This symposium will explore the phenomenology of the built environment and law by attending to the full panoply of their sensory dynamics. By facilitating a broader engagement with the sensory experience of civic spaces and buildings associated with the production of justice, the symposium will move beyond existing paradigms to consider how spatial experience, scale, depth, sound, tactility and other phenomena inform, or reflect, the engagement of citizens in the rituals and procedures of justice. By examining legal spectacles such as the opening of the legal year or swearing in ceremonies alongside everyday legal rituals in the trial and on the street, it challenges us to consider law’s pungency, feel and rhythm. In this symposium we ask: how does architecture respond to law, and how does law respond to architecture?

This symposium is inherently inter-disciplinary and aims to interrogate the various ways in which the disciplines of architecture, design and law can breach conventional academic boundaries. The following questions might provide stimuli for contributors:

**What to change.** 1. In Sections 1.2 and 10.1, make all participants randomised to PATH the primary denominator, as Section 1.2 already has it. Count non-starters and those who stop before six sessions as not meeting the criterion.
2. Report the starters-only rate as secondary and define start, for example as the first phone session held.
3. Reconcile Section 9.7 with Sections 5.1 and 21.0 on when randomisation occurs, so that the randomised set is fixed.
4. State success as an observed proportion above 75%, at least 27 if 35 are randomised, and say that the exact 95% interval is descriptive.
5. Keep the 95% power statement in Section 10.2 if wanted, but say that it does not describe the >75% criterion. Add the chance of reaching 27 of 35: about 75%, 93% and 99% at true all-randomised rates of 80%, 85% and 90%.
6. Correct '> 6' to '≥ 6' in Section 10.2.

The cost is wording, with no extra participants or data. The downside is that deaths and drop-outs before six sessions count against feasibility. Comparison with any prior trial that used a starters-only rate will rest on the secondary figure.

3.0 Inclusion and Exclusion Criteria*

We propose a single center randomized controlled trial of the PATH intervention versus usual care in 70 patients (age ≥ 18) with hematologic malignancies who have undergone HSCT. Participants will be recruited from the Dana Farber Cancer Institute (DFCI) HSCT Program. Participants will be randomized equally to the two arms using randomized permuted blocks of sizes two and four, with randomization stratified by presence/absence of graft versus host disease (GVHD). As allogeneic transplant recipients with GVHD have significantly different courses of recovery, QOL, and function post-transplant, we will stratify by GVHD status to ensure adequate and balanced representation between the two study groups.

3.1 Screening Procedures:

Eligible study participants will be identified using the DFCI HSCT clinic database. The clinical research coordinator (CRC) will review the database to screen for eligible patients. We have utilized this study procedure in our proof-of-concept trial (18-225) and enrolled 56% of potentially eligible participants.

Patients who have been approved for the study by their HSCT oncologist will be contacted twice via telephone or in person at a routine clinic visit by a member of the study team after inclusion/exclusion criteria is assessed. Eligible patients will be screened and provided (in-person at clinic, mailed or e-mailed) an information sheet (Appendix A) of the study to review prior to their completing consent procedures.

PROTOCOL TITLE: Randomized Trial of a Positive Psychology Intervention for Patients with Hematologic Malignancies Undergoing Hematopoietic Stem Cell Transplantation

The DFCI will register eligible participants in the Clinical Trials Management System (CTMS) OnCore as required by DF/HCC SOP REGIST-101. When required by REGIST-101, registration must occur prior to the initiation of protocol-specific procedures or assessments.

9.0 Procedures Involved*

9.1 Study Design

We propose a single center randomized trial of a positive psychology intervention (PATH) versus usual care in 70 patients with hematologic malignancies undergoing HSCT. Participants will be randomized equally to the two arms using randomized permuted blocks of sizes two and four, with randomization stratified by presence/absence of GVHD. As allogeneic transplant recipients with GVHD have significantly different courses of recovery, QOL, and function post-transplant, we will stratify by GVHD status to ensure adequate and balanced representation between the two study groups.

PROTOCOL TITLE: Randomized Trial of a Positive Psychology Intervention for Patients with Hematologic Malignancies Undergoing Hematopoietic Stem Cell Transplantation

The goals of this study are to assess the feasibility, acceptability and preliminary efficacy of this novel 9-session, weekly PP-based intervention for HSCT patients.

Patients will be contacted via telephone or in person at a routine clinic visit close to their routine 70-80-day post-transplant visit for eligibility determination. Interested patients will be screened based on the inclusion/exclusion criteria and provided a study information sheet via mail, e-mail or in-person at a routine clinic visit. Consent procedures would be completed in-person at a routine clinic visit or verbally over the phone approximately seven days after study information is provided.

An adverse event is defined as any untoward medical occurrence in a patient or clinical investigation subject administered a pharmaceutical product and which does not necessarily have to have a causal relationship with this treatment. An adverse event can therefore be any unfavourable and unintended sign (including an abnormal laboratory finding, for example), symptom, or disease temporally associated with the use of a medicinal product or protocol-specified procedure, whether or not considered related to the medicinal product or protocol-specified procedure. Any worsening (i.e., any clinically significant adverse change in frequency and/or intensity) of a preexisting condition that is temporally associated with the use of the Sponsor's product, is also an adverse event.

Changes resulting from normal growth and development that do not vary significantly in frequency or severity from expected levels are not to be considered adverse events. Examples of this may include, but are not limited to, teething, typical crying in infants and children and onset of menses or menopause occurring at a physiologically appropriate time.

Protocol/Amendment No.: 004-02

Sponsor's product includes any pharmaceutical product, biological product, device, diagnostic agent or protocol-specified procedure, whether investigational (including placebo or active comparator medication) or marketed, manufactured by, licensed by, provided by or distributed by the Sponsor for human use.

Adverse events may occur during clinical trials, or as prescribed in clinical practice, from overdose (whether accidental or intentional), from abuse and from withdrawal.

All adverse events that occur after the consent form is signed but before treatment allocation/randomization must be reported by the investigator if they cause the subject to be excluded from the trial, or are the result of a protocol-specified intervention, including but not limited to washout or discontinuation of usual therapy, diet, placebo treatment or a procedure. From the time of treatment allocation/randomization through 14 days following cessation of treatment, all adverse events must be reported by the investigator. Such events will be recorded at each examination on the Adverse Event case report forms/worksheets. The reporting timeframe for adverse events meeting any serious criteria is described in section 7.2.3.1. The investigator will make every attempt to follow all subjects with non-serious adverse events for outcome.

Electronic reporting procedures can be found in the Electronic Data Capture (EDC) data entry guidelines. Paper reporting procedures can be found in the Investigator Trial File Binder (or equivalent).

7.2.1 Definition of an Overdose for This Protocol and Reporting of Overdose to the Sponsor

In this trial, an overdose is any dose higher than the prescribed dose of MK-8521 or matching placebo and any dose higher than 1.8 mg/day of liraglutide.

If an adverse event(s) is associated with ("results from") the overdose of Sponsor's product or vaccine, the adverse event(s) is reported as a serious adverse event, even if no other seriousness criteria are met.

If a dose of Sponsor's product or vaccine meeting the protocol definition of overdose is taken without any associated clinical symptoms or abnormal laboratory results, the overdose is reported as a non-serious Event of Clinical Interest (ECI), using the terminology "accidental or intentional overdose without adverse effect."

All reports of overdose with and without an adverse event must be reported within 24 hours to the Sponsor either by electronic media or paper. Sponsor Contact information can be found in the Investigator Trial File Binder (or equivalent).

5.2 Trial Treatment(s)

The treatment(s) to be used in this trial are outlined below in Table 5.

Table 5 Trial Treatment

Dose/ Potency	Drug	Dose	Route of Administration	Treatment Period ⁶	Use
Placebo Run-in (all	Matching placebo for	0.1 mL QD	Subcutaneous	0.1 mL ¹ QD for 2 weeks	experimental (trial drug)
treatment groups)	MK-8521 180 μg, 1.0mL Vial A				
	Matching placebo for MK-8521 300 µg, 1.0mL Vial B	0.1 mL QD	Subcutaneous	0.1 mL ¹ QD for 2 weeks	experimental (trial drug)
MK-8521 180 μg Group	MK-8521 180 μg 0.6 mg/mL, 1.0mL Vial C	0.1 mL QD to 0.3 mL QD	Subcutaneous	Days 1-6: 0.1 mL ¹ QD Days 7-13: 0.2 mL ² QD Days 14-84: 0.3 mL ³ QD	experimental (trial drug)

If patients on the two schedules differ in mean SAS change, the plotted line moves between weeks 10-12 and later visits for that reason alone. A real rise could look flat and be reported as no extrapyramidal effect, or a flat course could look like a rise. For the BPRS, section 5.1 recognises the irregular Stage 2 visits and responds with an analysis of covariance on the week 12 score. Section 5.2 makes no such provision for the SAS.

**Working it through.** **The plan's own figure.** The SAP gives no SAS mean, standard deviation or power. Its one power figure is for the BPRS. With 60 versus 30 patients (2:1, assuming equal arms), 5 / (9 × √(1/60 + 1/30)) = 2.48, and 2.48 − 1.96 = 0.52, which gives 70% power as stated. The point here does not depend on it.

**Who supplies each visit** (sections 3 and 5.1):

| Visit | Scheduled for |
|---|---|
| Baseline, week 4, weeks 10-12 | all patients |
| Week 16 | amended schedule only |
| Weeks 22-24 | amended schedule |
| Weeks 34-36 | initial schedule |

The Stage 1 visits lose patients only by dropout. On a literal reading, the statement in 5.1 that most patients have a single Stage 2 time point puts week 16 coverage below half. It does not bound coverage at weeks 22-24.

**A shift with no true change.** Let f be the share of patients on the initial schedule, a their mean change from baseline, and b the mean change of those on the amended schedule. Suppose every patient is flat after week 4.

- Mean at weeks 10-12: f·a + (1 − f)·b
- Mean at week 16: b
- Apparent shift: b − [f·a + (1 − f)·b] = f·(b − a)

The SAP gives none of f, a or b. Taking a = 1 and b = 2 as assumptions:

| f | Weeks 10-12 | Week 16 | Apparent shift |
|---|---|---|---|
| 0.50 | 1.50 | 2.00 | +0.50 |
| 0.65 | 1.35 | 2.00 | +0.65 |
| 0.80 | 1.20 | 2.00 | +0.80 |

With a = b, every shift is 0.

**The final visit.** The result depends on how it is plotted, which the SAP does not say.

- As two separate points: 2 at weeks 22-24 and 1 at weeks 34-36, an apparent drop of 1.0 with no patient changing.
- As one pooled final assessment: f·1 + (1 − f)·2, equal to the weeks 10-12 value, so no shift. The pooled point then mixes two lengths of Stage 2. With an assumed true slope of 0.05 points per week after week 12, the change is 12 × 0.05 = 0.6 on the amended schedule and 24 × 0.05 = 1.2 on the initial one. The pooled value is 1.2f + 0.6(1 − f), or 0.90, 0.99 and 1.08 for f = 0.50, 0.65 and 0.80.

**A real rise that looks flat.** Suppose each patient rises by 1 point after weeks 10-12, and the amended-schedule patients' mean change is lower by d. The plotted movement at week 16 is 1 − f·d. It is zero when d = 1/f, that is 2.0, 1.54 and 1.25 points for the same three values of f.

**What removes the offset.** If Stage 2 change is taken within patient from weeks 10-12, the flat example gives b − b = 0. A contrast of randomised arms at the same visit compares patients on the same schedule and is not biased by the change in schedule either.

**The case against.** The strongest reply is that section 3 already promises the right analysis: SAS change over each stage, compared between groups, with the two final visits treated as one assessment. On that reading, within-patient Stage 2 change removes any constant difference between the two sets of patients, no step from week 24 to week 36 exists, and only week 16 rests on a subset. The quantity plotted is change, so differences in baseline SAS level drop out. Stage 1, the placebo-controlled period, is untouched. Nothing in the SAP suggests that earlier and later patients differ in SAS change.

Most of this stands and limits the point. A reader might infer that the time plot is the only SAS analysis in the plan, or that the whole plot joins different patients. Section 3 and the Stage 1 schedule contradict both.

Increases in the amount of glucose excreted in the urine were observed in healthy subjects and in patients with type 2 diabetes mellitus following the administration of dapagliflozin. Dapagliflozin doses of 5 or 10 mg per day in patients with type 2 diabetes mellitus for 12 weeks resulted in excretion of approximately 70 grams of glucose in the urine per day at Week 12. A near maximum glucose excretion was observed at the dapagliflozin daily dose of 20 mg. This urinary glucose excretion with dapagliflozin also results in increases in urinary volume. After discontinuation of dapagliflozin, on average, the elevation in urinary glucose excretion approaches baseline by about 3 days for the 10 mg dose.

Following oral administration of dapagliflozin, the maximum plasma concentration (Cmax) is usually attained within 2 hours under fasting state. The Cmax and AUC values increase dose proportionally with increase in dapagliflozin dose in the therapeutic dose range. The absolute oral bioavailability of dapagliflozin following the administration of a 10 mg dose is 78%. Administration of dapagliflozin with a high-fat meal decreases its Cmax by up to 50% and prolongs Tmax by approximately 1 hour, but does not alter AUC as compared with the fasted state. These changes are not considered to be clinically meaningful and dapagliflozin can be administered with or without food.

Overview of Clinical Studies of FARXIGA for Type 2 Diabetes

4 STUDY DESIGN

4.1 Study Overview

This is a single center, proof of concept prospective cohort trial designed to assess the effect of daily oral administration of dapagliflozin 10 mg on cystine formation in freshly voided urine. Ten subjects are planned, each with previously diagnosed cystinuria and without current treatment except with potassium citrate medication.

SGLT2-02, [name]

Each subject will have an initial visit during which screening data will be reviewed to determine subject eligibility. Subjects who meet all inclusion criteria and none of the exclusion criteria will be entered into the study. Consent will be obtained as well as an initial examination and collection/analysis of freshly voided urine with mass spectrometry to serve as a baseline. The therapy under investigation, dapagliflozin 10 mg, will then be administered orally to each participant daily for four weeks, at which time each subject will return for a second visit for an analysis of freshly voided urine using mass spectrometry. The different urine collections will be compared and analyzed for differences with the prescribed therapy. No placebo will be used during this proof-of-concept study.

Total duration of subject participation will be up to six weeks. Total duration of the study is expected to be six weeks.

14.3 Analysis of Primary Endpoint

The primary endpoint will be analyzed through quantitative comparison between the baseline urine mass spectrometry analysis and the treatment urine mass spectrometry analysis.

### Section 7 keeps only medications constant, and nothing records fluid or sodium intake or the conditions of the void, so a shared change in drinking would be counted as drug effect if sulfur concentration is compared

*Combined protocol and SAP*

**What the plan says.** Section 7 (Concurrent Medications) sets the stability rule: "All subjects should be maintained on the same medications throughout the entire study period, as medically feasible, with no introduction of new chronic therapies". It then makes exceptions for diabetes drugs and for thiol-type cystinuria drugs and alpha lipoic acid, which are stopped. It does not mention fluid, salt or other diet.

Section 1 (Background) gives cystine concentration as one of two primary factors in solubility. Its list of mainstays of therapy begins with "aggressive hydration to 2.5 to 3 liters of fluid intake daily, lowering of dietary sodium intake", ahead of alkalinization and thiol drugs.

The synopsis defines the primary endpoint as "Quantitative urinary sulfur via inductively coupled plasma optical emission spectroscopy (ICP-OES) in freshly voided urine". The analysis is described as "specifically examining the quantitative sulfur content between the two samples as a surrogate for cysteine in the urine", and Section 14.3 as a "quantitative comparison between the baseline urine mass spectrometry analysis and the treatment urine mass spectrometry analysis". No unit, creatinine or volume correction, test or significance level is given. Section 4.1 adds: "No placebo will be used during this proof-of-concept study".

• What is the agency of law in the production of space and contextual arrangement of urbanism?
  • What is the role of the architect, and the place of architectural agency, in an era of increased regulation, litigation and overly prescriptive design guidance formulated by committees?
  • How can buildings reflect or shape cultural and political relationships by prescribing certain types of relationships between subject and environment?
  • What can design and art tell us about the ways in which law lays claim to authority and legitimacy, or is experienced as chaos?
  • How are bodies controlled through the production of space?

Registration Fee: $55.00 (including GST)